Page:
10 Tips for Better Password Protection
It doesn’t matter what controls you have in place or how tough your firewall is: if your passwords are compromised, all of your information is at risk.
Of course, just about everything from your voicemail to your 401(k) requires a password these days. That makes it tempting to craft one or two all-purpose passwords to simplify your life. This is a big mistake because if someone cracks that code, they have access to everything. Below are 10 dos & don’ts for protecting access to your data.
The “DOs” to make you more secure:
- Use unique passwords for everyone and every program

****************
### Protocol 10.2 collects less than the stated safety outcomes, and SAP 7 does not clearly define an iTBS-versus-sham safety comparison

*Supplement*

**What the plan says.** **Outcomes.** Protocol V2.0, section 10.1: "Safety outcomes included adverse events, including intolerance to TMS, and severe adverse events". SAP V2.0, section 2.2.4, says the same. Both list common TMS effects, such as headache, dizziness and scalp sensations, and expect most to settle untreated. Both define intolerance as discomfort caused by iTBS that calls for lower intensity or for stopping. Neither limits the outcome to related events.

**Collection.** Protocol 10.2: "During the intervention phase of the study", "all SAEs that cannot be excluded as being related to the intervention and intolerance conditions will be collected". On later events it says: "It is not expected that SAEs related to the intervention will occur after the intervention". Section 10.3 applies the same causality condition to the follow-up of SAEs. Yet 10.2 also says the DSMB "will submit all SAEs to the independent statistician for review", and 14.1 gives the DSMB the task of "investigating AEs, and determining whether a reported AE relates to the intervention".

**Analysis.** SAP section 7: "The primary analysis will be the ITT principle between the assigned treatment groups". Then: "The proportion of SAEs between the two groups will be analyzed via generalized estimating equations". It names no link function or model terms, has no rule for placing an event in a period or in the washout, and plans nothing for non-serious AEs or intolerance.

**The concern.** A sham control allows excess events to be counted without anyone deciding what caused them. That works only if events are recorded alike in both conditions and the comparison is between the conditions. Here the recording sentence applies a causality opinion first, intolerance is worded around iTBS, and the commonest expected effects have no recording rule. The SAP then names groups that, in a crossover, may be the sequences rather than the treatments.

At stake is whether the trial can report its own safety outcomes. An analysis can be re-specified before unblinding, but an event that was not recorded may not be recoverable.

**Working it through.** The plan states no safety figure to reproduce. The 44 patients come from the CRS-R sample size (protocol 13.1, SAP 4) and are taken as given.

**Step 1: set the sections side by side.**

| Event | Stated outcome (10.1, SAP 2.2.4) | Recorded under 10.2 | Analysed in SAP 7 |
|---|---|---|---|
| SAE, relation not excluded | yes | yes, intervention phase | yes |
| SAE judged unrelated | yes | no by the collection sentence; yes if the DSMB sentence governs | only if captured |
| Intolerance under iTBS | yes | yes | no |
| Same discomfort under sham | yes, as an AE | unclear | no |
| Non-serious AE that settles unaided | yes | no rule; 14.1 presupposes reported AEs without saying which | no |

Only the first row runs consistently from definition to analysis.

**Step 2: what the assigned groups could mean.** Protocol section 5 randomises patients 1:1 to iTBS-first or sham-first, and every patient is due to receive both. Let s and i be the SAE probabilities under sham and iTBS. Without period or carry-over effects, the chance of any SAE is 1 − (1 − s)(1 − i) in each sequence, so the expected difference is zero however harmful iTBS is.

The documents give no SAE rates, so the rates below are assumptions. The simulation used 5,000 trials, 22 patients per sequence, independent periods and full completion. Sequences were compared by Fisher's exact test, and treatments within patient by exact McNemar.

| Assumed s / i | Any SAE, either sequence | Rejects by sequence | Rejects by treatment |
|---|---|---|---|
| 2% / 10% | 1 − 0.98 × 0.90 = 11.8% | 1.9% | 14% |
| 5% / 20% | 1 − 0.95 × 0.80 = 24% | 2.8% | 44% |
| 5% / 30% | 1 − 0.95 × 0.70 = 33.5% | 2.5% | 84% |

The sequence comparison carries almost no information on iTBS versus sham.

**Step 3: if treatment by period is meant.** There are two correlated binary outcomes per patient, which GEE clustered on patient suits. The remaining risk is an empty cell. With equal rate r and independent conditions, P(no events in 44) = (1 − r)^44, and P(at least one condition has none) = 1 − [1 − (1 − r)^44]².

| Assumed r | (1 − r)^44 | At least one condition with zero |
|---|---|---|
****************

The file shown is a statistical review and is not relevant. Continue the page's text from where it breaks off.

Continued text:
- Change your passwords regularly (at least quarterly)
- Use at least eight characters if you’re allowed to determine your own length
- Include at least one numeral by substituting 5 for S, 8 for B, etc.
- Mix upper & lower cases & if the system allows, use non-alpha-numeric characters (like % & #)
- Choose the “initials” of a song or other memorable phrase to make the password easier to remember. For example, “Save It For A Rainy Day,” could be written as Si4aRd
The “Don’ts” that could leave you vulnerable:
- Avoid using the same password for multiple machines or programs.
- Don’t “update” a password by simply adding a digit or capitalizing, such as changing “apfile” to “apfile1”.
- Try not to use words that appear in the dictionary, even if you run them together into one word, like “vendorchecks.”
- Don’t use a variation of the account name or program you’re working in